Slovenia         0          7          3          0          10

Sweden          11        20        12        2          45

United Kingdom      412      3          185      6          606

Total   532      166      343      367      1408

                          698                    710 

Most outbreak cases were reported during the summer months. Due to reporting delays, additional cases are expected to be reported with onset in recent months.

A total of 112 confirmed or historical-confirmed cases were reported with travel history in an EU country during the incubation period and therefore were likely infected there. Countries where infections likely took place were Poland (25 cases identified from 2016 to 2018), Bulgaria (22 cases from 2015 to 2018), Cyprus (14 cases in 2016 and 2018), Portugal (11 cases from 2015 to 2017) and Hungary (10 cases from 2016 to 2018). Additional travel-associated cases were also reported (<10 cases per country) with travel history to Austria, Belgium, Greece, Italy, the Netherlands, Romania, Slovenia and Spain.

The 2016 and 2017 European outbreak investigations identified eggs originating from Poland as the vehicle of infection in this outbreak (ECDC/EFSA rapid outbreak assessments published in March and December 2017). Outbreak-confirmed cases belong to four different WGS clusters.

Singapore: 1 dead, 72 sick from Spize restaurant

The Sats officer who fell sick after consuming food from popular restaurant Spize has died on Wednesday (Nov 14).

Mr Fadli Salleh, who was married with two young children, had been in critical condition in the intensive care unit (ICU) of Sengkang General Hospital (SKH) after he was one of 72 people who suffered gastroenteritis, allegedly after eating bento boxes prepared by Spize’s River Valley outlet for an event last Tuesday. (the raw egg looks like a Salmonella factory).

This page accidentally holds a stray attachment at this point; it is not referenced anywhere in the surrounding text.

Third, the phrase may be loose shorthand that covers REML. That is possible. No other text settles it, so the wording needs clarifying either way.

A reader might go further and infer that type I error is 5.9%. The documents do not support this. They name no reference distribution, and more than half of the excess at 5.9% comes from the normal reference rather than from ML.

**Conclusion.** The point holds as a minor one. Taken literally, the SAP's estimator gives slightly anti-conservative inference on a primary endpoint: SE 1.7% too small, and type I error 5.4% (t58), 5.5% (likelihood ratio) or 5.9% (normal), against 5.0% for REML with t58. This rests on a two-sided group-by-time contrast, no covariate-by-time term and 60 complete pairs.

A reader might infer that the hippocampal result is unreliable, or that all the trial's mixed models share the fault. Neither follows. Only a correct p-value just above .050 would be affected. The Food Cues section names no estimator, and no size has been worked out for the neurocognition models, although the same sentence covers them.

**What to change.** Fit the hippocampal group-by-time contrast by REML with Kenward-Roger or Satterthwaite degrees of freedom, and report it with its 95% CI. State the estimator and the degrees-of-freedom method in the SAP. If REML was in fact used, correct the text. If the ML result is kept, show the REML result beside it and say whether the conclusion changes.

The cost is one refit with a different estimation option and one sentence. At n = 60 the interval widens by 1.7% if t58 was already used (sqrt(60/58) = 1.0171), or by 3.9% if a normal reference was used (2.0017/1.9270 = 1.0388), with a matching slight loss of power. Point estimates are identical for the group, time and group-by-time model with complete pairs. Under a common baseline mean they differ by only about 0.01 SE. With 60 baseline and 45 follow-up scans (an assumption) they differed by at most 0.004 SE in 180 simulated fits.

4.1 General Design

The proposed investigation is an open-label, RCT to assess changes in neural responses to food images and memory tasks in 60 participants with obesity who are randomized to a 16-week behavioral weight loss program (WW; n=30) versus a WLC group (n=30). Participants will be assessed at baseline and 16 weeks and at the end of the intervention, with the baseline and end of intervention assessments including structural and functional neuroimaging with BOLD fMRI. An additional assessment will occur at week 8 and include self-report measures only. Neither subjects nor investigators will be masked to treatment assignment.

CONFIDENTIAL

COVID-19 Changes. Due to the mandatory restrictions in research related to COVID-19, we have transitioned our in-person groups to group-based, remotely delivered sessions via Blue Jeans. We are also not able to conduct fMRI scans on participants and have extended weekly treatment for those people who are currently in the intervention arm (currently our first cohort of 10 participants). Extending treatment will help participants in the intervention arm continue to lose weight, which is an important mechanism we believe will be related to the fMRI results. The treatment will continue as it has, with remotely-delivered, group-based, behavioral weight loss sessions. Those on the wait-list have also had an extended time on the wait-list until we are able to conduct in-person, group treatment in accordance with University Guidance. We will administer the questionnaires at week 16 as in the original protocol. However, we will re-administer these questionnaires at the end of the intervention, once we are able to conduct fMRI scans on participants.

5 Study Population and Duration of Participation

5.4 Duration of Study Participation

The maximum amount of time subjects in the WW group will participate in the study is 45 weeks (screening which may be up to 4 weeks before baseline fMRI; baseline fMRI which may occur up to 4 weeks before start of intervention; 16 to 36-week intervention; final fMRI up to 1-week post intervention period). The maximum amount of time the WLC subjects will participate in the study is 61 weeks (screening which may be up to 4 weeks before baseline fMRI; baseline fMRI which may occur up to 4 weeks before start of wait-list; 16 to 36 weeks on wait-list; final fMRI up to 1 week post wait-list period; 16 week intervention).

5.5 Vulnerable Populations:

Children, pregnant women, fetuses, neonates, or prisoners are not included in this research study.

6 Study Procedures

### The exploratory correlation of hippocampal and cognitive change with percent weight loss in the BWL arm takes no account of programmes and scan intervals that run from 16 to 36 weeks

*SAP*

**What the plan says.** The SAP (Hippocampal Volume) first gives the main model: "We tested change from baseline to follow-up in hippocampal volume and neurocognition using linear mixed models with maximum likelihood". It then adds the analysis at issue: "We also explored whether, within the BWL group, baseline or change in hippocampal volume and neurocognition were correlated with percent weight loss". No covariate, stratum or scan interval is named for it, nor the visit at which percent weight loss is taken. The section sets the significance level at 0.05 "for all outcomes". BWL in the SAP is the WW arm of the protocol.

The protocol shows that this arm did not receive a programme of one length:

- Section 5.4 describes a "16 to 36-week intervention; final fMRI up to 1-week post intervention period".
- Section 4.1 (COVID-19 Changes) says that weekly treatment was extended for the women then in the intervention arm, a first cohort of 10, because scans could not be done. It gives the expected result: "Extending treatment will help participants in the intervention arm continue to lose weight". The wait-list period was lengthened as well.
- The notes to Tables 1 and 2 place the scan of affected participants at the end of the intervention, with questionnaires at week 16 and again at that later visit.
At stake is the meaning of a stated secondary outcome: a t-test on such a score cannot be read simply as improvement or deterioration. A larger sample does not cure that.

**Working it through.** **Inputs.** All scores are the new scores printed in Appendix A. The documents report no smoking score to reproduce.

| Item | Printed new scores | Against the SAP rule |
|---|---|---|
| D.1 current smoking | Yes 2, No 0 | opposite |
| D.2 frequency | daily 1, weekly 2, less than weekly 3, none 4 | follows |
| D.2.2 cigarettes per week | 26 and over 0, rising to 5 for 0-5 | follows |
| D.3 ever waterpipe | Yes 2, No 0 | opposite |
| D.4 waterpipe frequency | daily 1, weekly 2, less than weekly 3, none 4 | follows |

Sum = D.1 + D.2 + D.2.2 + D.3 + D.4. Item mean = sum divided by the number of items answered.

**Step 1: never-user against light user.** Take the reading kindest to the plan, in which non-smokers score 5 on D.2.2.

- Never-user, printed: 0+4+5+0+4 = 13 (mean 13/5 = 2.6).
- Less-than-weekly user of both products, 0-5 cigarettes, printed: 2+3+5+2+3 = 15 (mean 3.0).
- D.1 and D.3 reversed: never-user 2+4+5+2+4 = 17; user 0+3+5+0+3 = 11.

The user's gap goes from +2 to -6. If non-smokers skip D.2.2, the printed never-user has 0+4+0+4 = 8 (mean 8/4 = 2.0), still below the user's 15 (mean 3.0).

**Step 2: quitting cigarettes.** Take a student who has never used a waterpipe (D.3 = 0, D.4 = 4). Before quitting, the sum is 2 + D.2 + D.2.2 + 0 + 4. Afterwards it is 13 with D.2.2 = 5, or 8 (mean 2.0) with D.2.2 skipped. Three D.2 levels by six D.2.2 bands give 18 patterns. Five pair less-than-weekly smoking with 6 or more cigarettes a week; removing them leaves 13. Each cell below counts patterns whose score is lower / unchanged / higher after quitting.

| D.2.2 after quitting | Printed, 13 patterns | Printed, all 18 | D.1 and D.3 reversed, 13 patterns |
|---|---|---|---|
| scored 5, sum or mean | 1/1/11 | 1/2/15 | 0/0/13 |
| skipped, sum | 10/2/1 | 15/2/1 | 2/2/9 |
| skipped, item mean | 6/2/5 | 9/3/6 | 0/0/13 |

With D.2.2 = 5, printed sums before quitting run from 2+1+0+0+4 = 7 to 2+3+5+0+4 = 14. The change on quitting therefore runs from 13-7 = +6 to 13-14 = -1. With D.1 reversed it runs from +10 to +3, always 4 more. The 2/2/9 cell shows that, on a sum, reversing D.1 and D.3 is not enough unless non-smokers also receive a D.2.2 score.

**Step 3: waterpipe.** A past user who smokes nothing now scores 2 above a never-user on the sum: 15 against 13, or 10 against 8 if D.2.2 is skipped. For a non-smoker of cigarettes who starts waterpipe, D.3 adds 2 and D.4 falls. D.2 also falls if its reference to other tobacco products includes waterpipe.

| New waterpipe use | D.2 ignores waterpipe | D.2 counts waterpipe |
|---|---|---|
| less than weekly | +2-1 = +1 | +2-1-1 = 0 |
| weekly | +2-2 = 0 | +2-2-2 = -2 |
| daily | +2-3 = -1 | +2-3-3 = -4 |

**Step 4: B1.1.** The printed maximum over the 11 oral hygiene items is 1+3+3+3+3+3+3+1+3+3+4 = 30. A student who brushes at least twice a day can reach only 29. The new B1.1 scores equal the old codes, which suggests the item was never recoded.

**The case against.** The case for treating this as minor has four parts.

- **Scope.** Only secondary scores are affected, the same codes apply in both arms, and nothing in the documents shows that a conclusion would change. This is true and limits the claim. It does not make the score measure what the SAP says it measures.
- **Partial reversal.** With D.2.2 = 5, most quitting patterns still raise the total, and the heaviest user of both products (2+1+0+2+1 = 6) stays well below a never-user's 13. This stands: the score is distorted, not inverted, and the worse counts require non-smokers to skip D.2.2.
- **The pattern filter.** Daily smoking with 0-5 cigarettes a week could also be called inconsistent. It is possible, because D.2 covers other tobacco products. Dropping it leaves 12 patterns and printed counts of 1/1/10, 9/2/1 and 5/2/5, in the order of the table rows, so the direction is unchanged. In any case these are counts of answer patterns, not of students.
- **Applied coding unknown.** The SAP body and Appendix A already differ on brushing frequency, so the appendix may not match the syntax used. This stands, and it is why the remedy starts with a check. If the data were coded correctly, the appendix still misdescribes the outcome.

The party was for a Deepavali celebration organised by security company Brink’s Singapore and held on its premises at Kaki Bukit.

Mr Fadli attended the gathering as he was deployed to Brink’s Singapore, though the event itself did not involve Sats.

A Sats spokesman said: “We are providing support to the family during this sad and difficult time. Please approach Brinks if you have further questions.”

 

Brinks offered its condolences to Mr Fadli’s family and said it it was “deeply saddened” that an employee of its business partner died.

 

A joint statement by the National Environment Agency (NEA), MOH and Agri-Food and Veterinary Authority last Friday said the authorities were notified of the cases last Wednesday and they conducted a joint investigation that day.

Spize’s 409 River Valley Road branch’s licence was suspended at 7pm that evening.

 

The statement added that they were investigating several cases of gastroenteritis traced to the consumption of food prepared at the restaurant.

 

“Several hygiene lapses were observed, including leaving ready-to-eat food uncovered in a chiller, not providing soap for hand washing (soap dispenser was faulty) and slotting knives for preparing ready-to-eat food in the gap between the food preparation tables,” said the statement.